Resident René Bue supported the project, saying it would provide better conditions for migrant workers and a sense of community.

Seneca provides on-site housing for migrant workers at its plants in Gillett and Oakfield. Officials from both communities wrote letters to city staff supporting Seneca’s proposal and saying the communities experience no issues with their migrant workers.

Cynthia Shackelford and Randal Stevenson, CEO and president of DeVere Company, respectively, wrote a letter to the city voicing concerns about migrant housing.

DeVere, which is adjacent to Seneca at 1923 Beloit Ave., makes cleaning materials and skin care products for commercial, industrial and institutional use. In their letter, DeVere officials expressed concern about housing workers with no long-term ties to the community. They wrote the workers might not understand property lines and walk across adjacent properties because of limited access to transportation.

They also worried about safety for their employees and property, theft of office and lab equipment and chemicals that could be used to make illegal drugs, vandalism, fire from improper cigarette disposal, and contamination of Food and Drug Administration-registered products.

Plan commission member Carl Weber said he wished DeVere representatives had attended the meeting so the commission could address their concerns.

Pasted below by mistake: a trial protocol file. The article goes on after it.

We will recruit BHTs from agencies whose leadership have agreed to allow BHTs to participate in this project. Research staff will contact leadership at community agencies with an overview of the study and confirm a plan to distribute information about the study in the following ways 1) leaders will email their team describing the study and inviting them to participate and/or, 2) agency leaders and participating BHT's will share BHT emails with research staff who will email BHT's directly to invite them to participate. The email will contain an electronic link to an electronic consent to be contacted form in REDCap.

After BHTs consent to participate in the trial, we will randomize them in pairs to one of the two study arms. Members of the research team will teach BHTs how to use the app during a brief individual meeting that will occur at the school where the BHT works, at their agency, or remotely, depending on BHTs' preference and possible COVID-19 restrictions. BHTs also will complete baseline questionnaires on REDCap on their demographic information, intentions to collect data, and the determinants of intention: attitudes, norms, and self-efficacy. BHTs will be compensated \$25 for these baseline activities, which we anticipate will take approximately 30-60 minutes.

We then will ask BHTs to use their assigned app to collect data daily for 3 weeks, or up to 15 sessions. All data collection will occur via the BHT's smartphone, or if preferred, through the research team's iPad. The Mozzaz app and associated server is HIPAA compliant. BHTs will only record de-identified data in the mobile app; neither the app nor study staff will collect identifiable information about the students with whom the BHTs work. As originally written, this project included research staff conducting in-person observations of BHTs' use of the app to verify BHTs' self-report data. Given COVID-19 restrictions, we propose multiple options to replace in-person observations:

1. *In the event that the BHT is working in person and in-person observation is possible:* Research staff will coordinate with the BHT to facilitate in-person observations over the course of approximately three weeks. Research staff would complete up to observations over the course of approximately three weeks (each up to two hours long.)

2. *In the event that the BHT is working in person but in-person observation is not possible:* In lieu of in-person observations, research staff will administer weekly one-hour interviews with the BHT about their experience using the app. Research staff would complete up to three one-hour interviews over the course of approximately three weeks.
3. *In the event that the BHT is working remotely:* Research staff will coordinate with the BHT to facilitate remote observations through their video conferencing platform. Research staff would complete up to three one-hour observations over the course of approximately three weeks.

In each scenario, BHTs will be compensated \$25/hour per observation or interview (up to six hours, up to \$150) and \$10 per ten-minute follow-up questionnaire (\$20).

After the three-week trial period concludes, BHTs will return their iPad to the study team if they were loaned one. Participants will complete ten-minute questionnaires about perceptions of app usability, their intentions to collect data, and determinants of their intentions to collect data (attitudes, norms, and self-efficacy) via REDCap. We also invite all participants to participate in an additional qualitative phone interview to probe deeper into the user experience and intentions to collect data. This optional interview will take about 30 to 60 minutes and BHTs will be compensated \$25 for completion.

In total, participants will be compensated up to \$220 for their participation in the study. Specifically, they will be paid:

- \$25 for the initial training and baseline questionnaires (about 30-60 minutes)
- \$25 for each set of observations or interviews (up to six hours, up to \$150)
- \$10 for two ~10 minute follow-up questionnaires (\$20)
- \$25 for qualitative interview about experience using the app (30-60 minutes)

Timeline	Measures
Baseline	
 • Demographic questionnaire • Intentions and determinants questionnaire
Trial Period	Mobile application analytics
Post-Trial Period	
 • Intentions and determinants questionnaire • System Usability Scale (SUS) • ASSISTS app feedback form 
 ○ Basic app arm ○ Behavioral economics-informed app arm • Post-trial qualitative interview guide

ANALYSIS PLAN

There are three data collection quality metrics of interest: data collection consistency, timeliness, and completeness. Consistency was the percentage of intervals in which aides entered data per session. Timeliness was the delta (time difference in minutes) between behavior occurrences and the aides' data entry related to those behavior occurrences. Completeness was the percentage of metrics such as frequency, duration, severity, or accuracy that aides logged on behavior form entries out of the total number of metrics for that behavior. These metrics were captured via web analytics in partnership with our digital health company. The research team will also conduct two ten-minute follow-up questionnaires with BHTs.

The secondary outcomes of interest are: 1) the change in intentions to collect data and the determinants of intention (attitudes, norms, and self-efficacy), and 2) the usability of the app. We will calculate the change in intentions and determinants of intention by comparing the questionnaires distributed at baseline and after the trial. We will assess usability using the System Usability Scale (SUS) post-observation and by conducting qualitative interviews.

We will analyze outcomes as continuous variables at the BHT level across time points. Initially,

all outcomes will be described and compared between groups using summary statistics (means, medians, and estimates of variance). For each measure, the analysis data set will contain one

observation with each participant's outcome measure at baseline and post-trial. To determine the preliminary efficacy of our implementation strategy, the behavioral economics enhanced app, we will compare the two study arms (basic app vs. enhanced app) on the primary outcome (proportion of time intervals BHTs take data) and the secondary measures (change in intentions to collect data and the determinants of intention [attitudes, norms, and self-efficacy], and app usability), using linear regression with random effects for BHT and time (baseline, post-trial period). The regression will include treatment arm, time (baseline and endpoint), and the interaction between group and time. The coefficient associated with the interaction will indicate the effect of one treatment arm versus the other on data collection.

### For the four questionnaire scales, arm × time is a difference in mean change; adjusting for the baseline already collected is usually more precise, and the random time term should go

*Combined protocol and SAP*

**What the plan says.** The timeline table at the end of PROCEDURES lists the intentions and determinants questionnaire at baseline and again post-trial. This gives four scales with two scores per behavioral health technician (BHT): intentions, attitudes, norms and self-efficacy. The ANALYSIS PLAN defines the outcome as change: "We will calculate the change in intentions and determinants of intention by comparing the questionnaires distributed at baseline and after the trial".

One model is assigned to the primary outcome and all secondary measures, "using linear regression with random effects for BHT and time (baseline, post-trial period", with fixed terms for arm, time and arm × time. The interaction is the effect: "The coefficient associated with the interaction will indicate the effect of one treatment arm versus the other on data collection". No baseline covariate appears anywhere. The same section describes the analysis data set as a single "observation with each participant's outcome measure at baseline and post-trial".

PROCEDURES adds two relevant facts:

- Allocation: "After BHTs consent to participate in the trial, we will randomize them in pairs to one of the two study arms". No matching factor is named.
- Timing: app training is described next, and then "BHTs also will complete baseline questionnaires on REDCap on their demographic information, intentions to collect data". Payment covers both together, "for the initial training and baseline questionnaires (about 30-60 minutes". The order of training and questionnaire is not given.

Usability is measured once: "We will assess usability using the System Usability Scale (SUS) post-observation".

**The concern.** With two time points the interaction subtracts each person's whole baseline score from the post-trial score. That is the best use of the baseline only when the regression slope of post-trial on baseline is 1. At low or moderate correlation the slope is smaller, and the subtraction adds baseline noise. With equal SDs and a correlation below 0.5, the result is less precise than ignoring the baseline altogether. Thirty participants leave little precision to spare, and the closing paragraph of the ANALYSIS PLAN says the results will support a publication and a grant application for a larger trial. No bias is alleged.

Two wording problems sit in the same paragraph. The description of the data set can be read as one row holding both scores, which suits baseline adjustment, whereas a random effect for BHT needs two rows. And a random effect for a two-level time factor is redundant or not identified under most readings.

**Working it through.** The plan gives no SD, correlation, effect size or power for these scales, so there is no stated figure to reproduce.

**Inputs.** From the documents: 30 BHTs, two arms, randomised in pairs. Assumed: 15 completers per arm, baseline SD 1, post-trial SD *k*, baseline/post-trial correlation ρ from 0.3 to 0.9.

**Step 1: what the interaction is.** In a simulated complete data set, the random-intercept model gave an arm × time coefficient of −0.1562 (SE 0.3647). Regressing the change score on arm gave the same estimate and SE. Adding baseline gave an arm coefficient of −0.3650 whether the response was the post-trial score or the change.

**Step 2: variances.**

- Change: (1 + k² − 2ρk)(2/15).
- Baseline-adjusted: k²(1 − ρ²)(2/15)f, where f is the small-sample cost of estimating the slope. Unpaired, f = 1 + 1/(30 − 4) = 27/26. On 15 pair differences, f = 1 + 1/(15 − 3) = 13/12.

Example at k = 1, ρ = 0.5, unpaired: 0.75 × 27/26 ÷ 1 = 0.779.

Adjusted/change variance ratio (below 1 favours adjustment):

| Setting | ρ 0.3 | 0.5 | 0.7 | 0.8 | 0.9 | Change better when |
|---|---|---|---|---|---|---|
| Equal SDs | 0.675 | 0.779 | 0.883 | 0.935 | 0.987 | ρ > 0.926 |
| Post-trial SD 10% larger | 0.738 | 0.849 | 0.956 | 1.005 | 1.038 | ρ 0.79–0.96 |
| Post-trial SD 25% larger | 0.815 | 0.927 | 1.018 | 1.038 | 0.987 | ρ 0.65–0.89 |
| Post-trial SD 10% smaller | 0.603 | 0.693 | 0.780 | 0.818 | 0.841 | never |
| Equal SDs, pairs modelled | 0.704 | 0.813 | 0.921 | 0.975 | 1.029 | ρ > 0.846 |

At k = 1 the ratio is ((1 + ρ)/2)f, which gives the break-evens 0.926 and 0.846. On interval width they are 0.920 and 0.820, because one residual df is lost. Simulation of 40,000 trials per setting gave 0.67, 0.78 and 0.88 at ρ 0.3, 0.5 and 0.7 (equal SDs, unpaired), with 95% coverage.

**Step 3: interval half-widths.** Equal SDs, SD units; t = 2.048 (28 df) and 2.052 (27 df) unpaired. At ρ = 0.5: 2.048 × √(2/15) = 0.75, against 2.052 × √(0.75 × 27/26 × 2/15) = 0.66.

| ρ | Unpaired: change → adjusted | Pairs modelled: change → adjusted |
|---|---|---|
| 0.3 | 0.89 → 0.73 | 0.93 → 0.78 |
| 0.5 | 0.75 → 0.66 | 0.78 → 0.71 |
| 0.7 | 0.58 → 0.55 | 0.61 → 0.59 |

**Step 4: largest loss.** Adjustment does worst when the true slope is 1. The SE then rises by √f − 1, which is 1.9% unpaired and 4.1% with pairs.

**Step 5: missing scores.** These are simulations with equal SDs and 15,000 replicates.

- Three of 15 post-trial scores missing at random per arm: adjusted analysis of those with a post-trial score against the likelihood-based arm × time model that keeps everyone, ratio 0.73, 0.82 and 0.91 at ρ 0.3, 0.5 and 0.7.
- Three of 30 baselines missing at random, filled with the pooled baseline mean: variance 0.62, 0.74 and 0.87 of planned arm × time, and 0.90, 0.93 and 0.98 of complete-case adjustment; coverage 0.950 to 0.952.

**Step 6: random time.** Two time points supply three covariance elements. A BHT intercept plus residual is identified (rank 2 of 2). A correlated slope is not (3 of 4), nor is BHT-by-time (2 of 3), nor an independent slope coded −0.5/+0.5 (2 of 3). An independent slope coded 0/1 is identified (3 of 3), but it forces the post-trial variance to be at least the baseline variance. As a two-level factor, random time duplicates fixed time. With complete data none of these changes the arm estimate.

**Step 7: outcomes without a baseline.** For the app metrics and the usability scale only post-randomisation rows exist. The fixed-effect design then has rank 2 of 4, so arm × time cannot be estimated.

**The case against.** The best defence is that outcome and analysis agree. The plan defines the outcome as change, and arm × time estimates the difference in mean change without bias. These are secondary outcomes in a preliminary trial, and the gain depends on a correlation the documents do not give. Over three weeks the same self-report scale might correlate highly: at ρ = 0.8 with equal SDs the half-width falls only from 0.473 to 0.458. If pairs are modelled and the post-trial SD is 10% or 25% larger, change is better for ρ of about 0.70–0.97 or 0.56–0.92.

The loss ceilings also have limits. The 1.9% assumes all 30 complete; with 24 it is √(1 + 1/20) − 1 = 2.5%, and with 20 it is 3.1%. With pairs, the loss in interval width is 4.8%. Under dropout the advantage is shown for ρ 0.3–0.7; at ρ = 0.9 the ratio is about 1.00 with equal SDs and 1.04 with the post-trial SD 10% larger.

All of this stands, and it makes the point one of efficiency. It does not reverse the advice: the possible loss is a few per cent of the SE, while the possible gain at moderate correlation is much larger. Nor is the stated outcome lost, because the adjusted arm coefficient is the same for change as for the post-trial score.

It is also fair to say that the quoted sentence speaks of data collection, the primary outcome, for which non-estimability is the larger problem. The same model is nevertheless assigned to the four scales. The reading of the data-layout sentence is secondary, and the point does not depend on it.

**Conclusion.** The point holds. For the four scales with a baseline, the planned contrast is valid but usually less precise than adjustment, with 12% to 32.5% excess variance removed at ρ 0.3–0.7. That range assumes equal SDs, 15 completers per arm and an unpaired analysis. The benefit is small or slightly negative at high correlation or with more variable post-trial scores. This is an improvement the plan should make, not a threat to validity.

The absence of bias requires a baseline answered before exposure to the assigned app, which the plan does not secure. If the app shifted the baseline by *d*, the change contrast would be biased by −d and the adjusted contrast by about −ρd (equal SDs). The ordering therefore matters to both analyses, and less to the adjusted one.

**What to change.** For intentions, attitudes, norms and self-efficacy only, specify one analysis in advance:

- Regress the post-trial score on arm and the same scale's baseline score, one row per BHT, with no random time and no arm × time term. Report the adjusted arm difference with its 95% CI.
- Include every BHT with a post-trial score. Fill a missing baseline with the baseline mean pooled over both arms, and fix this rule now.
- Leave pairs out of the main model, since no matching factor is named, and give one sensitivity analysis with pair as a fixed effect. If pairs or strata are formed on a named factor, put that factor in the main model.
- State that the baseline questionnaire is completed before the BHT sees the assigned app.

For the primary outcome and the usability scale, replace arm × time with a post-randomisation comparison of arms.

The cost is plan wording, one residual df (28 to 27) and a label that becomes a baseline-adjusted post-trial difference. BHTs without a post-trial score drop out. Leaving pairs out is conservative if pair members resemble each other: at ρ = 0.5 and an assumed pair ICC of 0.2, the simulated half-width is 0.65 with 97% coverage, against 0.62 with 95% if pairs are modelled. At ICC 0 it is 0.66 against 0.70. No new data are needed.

He said those concerns were not unique to migrant workers and could apply to the general population.

Regardless of where migrant workers sleep, chemicals that could be used to make illegal drugs should be secured, Weber said. He said he had his own concerns that DeVere might not have adequate security for its products.

Trump: It looks like Iran hit Saudis, no military option yet


President Donald Trump declared Monday it “looks” like Iran was behind the explosive attack on Saudi Arabian oil facilities. But he stressed that military retaliation was not yet on the table in response to the strike against a key U.S. Mideast ally.

Oil prices soared worldwide amid the damage in Saudi Arabia and fresh Middle East war concerns. But Trump put the brakes on any talk of quick military action—earlier he had said the U.S. was “locked and loaded”—and he said the oil impact would not be significant on the U.S., which is a net energy exporter.